» Learn more and get registered!

 

Update on ENGAGE: Deeply Postponement

Sadly, the continuing saga of COVID means that we still can't meet safely in larger gatherings. With great regret, this has forced us to indefinitely postpone our planned 10th Anniverary ENGAGE: Deeply, which already had been postponed from its original March 28 date to October 31. As no one knows when current restrictions will lift, we've decided to cancel the event listing and refund all current ticket holders over the coming days.

The core reason for doing so was the realization that the event just wouldn't be the same if it weren't in person, and held at a suitable scale. Above all, cancelling was an intentional decision to not put anyone at risk when we don't need to: October 31 should be spooky mask-wearing fun for an entirely different set of reasons!

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We invite you to stay connected to our continuing journey around the ENGAGE: with Ideas theme that we have for 2020/2021. Subscribe to our news to keep up to date, or check out our social media channels.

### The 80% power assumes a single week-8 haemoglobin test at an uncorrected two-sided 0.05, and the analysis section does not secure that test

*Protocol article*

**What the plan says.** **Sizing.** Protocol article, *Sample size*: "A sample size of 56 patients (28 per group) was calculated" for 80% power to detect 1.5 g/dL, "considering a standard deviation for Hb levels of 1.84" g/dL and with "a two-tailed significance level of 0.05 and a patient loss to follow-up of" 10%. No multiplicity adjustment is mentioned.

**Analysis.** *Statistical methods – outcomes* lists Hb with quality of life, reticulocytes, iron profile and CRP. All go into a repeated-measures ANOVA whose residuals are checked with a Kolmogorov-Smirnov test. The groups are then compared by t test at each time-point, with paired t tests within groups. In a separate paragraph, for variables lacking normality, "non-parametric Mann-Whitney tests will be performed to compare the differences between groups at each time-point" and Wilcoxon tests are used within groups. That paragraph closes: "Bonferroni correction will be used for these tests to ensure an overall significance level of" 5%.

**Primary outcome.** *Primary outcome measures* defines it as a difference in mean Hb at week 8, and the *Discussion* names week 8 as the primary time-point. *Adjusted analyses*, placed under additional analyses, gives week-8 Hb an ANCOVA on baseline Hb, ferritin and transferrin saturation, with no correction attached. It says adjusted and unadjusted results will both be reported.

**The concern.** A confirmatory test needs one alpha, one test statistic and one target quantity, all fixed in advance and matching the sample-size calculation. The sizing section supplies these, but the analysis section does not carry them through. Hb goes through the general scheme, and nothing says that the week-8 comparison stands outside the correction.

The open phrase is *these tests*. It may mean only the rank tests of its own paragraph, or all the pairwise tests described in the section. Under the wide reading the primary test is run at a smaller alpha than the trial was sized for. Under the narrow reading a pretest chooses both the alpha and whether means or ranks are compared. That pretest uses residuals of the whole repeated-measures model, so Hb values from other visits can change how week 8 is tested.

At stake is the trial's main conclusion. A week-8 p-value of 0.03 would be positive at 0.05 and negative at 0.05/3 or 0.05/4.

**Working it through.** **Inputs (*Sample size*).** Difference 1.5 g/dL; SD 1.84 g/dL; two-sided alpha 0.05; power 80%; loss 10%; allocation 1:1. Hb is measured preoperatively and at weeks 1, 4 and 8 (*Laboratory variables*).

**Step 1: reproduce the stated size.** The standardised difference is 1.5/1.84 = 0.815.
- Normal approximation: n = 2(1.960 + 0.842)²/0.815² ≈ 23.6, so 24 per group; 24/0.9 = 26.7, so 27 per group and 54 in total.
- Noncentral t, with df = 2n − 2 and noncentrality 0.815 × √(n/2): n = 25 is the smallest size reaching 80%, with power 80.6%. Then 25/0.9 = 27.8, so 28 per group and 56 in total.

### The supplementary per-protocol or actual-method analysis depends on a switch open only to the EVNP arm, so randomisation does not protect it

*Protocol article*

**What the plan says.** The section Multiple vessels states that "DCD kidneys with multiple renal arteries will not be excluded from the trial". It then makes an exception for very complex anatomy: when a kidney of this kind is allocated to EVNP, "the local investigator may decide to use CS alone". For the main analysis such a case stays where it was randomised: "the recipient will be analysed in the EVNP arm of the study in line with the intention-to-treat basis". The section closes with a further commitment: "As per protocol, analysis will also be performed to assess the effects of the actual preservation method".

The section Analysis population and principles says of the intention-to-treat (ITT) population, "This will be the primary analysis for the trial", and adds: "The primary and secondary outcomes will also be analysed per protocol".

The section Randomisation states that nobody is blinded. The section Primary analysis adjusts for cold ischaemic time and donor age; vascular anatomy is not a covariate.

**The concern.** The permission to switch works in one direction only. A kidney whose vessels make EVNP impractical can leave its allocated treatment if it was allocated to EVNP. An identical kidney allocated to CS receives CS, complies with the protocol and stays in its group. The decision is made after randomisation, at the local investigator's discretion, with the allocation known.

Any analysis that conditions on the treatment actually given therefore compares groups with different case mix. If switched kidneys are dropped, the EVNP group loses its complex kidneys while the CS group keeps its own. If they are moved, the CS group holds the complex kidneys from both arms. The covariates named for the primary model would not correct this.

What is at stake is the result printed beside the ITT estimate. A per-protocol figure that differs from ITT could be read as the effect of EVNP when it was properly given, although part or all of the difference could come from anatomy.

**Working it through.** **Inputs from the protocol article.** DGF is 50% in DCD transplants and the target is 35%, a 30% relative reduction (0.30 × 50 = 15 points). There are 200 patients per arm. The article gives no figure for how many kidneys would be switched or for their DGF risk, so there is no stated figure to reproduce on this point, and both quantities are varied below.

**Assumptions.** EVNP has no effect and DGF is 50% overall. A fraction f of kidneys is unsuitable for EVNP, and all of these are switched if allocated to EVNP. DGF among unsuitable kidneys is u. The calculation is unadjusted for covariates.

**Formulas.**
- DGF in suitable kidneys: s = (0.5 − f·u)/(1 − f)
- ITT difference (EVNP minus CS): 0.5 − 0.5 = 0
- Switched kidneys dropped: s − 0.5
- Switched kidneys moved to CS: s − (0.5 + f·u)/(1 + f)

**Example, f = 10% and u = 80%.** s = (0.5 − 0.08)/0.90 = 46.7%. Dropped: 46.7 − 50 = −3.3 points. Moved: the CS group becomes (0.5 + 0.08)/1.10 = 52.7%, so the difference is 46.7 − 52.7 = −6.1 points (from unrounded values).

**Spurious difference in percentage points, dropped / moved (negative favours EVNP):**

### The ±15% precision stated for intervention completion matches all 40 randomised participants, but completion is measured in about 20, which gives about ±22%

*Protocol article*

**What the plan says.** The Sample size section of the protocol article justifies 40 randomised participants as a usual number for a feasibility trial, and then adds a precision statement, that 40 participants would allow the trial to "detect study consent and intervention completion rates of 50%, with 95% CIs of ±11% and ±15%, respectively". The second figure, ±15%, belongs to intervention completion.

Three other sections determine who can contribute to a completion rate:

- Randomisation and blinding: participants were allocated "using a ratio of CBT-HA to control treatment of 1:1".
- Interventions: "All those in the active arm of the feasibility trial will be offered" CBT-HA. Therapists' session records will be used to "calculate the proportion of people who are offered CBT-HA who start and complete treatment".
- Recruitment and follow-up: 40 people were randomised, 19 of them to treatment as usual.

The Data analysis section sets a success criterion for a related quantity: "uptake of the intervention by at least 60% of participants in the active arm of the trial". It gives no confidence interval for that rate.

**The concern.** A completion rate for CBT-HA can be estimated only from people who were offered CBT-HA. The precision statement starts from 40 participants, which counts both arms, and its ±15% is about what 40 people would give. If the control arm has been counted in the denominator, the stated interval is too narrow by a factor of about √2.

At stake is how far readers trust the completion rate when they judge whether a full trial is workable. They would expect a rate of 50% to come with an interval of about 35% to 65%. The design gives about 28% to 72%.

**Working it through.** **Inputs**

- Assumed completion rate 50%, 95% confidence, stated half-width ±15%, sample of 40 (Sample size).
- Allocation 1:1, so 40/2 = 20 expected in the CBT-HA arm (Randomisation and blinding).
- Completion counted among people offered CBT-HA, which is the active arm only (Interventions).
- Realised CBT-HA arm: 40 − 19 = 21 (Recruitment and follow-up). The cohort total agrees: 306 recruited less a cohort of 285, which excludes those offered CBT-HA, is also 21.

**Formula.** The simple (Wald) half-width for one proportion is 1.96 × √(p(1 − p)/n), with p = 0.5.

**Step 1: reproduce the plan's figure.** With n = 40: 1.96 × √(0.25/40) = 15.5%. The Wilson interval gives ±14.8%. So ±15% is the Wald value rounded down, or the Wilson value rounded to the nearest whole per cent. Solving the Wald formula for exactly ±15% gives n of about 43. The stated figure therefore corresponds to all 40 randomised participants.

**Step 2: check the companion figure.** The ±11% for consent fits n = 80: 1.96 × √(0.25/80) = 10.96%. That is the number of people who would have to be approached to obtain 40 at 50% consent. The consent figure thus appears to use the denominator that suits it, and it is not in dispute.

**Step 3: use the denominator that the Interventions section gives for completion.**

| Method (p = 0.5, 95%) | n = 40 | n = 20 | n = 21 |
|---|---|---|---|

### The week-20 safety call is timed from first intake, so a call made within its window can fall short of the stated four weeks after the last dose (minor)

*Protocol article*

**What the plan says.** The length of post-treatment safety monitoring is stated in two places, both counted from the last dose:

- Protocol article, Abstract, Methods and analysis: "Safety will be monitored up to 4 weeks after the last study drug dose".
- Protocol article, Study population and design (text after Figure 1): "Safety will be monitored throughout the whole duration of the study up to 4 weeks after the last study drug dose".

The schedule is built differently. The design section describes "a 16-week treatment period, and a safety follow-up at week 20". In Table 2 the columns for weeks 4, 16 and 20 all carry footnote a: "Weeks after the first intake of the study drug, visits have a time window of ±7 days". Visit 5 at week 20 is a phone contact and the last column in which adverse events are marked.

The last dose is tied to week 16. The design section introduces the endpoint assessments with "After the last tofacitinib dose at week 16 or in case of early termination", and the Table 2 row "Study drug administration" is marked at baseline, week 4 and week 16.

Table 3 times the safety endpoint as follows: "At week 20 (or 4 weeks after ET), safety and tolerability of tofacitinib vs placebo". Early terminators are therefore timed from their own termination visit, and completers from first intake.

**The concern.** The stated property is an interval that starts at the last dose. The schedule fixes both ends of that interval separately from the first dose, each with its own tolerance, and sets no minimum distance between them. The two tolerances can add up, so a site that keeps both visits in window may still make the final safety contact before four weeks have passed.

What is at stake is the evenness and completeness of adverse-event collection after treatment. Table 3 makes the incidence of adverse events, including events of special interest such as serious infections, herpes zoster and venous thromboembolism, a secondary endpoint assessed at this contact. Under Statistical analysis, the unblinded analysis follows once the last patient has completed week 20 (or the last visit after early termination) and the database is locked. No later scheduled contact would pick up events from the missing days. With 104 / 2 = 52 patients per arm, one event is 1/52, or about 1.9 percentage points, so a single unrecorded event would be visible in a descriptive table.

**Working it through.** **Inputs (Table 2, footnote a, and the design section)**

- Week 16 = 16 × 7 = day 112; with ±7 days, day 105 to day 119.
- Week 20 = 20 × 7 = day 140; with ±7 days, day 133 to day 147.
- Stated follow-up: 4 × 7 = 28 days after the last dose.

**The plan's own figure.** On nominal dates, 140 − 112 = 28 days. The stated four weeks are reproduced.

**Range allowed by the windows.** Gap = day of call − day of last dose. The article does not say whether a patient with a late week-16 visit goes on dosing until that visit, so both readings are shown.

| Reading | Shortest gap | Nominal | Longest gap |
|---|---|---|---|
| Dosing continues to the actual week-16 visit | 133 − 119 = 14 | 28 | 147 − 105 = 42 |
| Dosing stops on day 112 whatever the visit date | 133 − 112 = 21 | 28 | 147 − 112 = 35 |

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November 18, 2020 | 7 to 9 p.m. TEDxCalgary Events

ENGAGE: Connected [2020]

We're still forced to be physically distanced by COVID, but that doesn't stop us from being connected around great ideas!

Sharing ideas that matter is actually even more important now than ever, and our ENGAGE: Connected event will give us an opportunity to explore ways we can do that until we get a chance to get back together in larger groups.

Join the TEDxCalgary team for an evening virtual event with LIVE speakers and great opportunities to share your own ideas in our post-talk discussion circles. Dive even deeper with the speakers and other participants as we explore how our concepts of connections have changed over the last several months, and possibly for a long time to come.

Attendance is limited to ensure interactivity in small-group discussions, so register early!